CHICO, Calif. -- Tami Louis is the founder of Three Rivers Counseling and says over the past month calls for service have increased by 60%.
“People are really hurting,” said Louis. “They are reaching out for help and there’s a new level of awareness that people are getting in touch with.”
“We don’t have resources in our tool box to deal with this and we need an outsider’s perspective,” said Louis.
Topics include the death of George Floyd, protests, COVID-19, finances, isolation and the effects that come from it all.
“Daily things that people are finding helpful is getting outside, connecting with nature, 15-20 minutes a day, being in a park,” said Louis.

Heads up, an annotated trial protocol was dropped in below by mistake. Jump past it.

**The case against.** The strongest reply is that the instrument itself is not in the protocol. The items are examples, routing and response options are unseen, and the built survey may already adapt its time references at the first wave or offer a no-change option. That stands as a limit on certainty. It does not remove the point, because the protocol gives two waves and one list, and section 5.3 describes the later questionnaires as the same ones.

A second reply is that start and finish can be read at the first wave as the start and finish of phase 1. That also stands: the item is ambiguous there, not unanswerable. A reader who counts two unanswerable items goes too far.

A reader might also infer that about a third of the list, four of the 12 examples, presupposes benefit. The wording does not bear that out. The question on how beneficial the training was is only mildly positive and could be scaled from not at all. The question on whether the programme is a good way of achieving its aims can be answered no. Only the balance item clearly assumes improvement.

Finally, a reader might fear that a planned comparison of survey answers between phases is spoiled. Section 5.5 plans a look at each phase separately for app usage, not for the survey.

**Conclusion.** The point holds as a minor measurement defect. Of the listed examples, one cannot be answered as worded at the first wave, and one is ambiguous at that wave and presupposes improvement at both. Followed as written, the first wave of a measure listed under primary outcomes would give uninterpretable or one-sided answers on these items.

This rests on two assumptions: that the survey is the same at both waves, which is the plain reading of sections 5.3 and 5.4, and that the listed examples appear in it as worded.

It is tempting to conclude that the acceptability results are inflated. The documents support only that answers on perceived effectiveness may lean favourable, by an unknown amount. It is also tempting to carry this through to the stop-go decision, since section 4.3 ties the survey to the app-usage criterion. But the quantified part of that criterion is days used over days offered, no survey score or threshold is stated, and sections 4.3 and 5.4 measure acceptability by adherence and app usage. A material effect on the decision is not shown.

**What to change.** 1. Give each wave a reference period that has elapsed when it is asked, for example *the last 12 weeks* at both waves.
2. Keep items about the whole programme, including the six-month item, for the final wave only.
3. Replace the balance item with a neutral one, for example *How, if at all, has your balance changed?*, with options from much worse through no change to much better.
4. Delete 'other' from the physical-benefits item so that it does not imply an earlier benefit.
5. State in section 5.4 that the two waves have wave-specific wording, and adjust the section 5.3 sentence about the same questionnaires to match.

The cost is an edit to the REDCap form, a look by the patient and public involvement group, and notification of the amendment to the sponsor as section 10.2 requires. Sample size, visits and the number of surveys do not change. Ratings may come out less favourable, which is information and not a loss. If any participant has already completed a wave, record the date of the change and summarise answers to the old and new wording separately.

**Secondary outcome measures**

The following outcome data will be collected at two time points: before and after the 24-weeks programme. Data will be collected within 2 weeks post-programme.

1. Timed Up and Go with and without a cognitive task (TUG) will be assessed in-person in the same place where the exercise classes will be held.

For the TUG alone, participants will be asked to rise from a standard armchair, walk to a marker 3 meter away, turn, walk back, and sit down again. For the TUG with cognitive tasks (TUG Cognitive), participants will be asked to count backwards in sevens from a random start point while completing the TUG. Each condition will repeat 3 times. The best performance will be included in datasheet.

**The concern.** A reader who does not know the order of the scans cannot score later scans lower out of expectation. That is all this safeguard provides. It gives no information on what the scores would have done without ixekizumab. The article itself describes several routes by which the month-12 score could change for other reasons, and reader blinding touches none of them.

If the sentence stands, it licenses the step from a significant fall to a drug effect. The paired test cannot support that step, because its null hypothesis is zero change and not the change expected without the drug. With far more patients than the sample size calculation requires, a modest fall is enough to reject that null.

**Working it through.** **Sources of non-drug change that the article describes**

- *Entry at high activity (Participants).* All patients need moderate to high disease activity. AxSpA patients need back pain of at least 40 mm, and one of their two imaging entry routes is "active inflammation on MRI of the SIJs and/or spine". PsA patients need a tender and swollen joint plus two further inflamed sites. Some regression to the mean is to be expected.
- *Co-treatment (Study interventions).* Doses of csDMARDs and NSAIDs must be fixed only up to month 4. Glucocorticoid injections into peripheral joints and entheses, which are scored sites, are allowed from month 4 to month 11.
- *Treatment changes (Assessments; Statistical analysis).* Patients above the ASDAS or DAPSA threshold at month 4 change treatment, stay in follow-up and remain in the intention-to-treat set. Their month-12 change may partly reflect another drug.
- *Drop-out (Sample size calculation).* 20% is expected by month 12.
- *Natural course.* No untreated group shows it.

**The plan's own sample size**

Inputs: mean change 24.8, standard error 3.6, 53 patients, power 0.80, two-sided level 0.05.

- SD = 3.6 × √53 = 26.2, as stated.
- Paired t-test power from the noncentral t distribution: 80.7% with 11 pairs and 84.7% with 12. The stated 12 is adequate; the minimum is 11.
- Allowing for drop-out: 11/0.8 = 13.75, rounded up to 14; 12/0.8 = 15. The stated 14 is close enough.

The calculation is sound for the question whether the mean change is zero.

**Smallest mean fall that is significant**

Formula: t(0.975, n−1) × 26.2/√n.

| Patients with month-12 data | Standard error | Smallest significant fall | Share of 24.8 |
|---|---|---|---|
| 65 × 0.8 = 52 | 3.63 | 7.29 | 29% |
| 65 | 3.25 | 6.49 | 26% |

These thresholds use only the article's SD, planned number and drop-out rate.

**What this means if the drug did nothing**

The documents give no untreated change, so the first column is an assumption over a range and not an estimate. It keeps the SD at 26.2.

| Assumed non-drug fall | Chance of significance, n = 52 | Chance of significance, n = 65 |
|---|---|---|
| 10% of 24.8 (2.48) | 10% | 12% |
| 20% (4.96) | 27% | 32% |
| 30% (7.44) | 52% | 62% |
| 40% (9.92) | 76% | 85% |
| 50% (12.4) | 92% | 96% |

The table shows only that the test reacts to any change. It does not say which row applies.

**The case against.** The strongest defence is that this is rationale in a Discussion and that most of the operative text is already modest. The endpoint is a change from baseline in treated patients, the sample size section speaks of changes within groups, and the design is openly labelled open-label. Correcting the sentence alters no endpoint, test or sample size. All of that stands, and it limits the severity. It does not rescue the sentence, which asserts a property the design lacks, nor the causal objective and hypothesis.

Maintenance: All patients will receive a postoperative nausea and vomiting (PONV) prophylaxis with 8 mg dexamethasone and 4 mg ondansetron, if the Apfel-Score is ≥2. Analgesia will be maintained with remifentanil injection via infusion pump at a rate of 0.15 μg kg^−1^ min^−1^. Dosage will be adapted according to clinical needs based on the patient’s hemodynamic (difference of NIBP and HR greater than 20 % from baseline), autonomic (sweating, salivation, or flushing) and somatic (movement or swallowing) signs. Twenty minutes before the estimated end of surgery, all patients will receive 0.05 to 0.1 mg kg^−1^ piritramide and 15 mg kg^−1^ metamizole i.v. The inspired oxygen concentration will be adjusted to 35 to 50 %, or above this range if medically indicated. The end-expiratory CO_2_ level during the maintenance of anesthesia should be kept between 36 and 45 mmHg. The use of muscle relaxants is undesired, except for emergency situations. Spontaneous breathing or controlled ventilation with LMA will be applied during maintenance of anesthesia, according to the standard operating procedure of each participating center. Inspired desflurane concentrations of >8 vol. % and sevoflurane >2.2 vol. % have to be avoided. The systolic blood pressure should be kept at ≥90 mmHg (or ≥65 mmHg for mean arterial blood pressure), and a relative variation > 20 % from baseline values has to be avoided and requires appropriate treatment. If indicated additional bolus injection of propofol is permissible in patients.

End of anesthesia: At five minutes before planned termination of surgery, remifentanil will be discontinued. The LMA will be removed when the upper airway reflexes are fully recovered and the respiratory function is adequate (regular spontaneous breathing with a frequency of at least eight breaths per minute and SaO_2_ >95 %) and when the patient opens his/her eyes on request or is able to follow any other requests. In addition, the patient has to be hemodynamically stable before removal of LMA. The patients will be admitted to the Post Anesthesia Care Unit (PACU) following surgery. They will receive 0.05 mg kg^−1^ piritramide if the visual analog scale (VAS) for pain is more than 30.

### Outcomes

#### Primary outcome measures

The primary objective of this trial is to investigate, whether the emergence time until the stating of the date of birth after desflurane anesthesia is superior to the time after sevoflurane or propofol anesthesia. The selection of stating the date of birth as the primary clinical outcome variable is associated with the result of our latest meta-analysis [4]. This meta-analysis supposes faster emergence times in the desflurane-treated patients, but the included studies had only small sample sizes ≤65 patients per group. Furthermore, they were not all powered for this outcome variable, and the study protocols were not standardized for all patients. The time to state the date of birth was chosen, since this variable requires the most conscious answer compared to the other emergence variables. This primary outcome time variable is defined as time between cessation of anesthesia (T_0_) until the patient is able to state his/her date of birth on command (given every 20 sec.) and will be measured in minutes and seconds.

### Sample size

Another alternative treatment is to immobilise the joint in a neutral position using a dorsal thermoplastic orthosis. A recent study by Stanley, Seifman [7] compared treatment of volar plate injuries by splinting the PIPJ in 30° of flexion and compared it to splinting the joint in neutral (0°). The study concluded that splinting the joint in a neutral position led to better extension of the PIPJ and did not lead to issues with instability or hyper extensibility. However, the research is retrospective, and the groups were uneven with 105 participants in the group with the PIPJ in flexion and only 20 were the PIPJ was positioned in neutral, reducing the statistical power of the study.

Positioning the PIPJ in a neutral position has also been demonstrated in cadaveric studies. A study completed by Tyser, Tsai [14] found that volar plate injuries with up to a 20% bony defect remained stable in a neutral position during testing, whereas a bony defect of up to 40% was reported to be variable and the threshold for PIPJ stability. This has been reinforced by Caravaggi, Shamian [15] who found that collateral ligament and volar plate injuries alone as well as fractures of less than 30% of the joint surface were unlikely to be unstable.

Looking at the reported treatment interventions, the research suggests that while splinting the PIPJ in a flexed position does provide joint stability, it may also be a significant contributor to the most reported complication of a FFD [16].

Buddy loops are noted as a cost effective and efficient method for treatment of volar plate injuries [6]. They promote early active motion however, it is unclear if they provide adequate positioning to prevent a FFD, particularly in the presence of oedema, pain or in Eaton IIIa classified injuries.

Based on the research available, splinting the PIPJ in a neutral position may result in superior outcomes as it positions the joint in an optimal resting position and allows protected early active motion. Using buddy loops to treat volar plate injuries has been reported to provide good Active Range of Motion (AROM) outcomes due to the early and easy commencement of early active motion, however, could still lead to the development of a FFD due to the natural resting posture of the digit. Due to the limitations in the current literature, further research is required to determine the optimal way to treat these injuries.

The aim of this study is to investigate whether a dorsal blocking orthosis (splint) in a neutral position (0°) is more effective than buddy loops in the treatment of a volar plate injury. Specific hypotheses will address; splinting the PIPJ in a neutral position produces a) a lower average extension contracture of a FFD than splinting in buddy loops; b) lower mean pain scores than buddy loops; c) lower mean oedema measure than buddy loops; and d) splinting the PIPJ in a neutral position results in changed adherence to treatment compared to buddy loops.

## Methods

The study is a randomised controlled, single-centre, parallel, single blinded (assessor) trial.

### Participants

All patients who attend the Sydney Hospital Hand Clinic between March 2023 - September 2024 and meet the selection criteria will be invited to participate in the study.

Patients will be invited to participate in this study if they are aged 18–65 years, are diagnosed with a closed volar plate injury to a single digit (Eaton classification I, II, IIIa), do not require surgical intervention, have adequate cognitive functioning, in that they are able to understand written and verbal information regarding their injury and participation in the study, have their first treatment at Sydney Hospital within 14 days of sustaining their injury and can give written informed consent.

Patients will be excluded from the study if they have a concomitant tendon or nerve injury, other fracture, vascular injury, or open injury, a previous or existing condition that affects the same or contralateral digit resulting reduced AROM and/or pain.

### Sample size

She also recommends connecting with family, friends, or a therapist, exercise, and breathing from your diaphragm.
“The longer that you sit with that stress and you don’t have healthy outlets, that is when we start seeing people come in with debilitating panic attacks,” said Louis.
Depression, suicidal thoughts, deteriorating relationships, and bad habits like turning to alcohol or violence are also common.
The American Psychological Association says it is anticipating an increase in domestic violence and child abuse during quarantine.
“It’s important to continue to force yourself to get out even just a little bit because the more that we retreat and shut down it reinforces that fear,” said Louis.